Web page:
The gospel of peace building requires nothing less than the best formative skills we can bring to it.
3) The Latin American consciousness-raising methodology, grounded in Aquinas’ understanding of prudence, can serve us well in our peacemaking formation: observe, judge and act.
• Observation sometimes means scientific social and political analysis, or investigative journalistic probing, but always a careful realistic discernment of the demands of the times and resources for response.
• Judging always means drawing on the sources of Scripture and the Christian heritage for making decisions in service of the church’s peace mission. The concrete work on looking again at the texts in the Abrahamic traditions that have traditionally been used to legitimate violence, injustice and exploitation of God’s creation, are important initiatives for us in providing the biblical judgments that will make peacemaking action possible in our traditions.
• Action means laying out a strategic plan for taking steps that will effectively lead to a goal that will bring us more peace, in as realistic and practical steps as are possible. In this the practical practices give form to our vision and analysis.
The gospel of peace building requires nothing less than the best formative skills we can bring to it. Christian prayer requires nothing less than an incarnational view of the concrete realities of what God is calling for: in relationships among people, communities, nations, and the created universe.
While important reconciling theological dialogues continue, it is imperative—as the just-peacemaking process invites us—for Christians and, indeed, all persons of good will, to find concrete strategies for changing our hearts, our communities and our world here and now.
Indeed, it was wise for the Mennonite/Vatican dialogue to focus on the healing of memories and common peace witness, rather than on church-dividing ecclesiological questions. Likewise, for the Bridgefolk to focus on peacemaking strategies, liturgy, and sacraments, rather than tackle the major theological divisions of these traditions. We have a hurting world to serve and reconcile here and now, as we continue our calling to reconcile the Christian churches.
My appreciation of the just-peacemaking process is its commitment to organize and translate the rich research necessary to deal with the technical military, political, economic, legal, and theological issues that are changing in our world each day, into categories and conclusions that are available to those of us outside this arcane ethical world, in such a way that they can inform our prayer, pastoral, and pedagogical life.
It is much like the contributions of the theologians who dialogue with quantum physics and molecular biology that feed my teaching of Christian evolution or the sacraments, or ethical specialists, who help unravel the conundrums of Christian responsibility in the health care, immigration, and economic reform debates for us. These professional ethicists provide prudential options on the complex decisions for ballot box and pulpit in the field of global and local peace-making and economic justice. These are rich resources on which we depend for nourishing our faith and action in an ever more complex world.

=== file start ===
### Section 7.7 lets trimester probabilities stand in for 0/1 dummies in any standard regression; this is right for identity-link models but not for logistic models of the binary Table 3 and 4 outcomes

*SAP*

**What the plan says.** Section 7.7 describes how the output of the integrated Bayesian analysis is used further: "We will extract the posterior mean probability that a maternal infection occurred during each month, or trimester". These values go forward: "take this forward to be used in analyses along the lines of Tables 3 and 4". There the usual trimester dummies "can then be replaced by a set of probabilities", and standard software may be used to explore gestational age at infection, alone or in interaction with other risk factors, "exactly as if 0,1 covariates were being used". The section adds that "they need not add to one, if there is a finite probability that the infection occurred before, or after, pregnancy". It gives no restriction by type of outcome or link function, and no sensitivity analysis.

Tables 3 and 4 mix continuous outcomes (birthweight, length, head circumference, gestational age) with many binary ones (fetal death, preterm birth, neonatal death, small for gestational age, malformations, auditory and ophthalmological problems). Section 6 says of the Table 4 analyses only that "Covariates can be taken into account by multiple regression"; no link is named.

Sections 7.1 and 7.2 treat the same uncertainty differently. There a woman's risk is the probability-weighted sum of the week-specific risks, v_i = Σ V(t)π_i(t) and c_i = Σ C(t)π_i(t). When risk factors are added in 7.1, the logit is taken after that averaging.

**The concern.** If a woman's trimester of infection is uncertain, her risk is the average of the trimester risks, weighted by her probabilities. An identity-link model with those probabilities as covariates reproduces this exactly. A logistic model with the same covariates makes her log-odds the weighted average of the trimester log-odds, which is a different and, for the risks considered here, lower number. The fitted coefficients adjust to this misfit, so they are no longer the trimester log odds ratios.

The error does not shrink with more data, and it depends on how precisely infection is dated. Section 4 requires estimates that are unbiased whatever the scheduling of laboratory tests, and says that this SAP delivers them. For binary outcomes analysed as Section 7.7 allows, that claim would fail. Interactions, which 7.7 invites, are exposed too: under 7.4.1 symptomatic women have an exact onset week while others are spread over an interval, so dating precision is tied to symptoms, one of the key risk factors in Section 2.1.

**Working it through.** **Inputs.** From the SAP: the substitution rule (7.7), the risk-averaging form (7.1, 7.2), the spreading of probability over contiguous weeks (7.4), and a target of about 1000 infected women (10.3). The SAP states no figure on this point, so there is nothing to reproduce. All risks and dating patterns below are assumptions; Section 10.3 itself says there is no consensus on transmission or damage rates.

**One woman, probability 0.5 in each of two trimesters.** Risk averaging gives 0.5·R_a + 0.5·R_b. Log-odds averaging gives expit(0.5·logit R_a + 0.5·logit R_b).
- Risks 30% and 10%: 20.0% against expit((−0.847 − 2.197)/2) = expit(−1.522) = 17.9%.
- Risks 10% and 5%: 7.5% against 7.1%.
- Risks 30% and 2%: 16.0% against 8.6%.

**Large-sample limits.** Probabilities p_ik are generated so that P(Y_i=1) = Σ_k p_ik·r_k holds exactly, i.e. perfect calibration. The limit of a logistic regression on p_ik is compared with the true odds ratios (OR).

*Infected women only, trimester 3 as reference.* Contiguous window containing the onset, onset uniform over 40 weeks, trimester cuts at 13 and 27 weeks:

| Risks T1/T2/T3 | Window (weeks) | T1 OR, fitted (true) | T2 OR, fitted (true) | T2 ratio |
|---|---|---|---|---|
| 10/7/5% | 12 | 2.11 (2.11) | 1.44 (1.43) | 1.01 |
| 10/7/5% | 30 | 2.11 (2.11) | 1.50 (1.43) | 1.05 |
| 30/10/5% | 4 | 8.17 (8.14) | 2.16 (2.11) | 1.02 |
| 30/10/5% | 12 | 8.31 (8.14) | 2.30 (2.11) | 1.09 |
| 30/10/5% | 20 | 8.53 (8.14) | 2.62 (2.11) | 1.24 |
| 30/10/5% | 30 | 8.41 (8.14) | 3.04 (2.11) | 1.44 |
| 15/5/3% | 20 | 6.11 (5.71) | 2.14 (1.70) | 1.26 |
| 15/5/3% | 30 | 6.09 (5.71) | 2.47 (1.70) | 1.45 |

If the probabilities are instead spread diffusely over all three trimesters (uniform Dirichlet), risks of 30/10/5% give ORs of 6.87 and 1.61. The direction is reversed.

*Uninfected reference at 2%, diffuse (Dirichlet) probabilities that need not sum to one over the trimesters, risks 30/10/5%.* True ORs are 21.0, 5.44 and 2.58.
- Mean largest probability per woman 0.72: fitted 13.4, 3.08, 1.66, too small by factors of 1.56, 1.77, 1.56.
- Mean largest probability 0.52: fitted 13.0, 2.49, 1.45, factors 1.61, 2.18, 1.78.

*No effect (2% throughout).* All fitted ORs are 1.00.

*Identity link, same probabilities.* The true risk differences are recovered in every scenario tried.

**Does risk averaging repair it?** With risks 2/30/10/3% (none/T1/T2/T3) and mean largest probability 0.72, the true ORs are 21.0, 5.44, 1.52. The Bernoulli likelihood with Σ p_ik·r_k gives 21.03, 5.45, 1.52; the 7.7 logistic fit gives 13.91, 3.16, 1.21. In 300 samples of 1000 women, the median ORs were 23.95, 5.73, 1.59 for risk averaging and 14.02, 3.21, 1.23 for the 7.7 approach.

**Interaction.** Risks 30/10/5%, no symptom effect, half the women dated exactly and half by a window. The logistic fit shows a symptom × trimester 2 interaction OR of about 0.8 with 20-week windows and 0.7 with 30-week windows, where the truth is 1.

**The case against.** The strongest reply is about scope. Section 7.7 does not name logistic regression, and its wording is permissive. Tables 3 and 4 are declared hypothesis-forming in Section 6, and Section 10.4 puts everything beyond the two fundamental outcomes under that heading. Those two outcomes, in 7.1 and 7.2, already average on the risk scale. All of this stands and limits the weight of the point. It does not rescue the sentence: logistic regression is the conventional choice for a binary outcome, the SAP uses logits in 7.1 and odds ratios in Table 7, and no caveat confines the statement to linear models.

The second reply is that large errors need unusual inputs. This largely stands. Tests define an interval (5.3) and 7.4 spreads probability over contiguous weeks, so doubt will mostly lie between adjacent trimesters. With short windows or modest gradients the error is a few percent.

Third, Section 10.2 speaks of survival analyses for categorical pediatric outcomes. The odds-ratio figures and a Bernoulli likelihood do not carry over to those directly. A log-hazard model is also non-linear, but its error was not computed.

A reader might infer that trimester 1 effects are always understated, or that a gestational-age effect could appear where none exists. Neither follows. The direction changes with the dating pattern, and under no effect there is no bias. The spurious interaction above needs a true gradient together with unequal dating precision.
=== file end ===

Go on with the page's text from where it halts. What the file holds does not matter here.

For all of these contributions to our formation and that of our people we can only be most grateful.
Finally, we reflect on how we provide for a day of the Lord, aside from the distractions of the week and the proximate imperatives of our culture. We take this occasion for a renewed reassessment of our vocation as Christian peacemakers, our formation to become a church of dialogue, and our prophetic calling to develop realistic strategies for building a just-peace. These are all gifts of grace and not merely good works of our own doing. Our formation needs to provide resources for reinvigorating our vocation; for strengthening our zeal for and skills in dialogue, and for being attentive to wise and realistic strategies for changing the situation in the world in which we live.
We walk in a path that has been trod before us, toward a goal which we are given in Christian hope:
Therefore, since we are surrounded by such a great cloud of witnesses, let us throw off everything that hinders and the sin that so easily entangles, and let us run with perseverance the race marked out for us. Let us fix our eyes on Jesus, the author and perfecter of our faith, who for the joy set before him endured the cross, scorning its shame, and sat down at the right hand of the throne of God. Consider him who endured such opposition from sinful men, so that you will not grow weary and lose heart (Heb 12:1-3).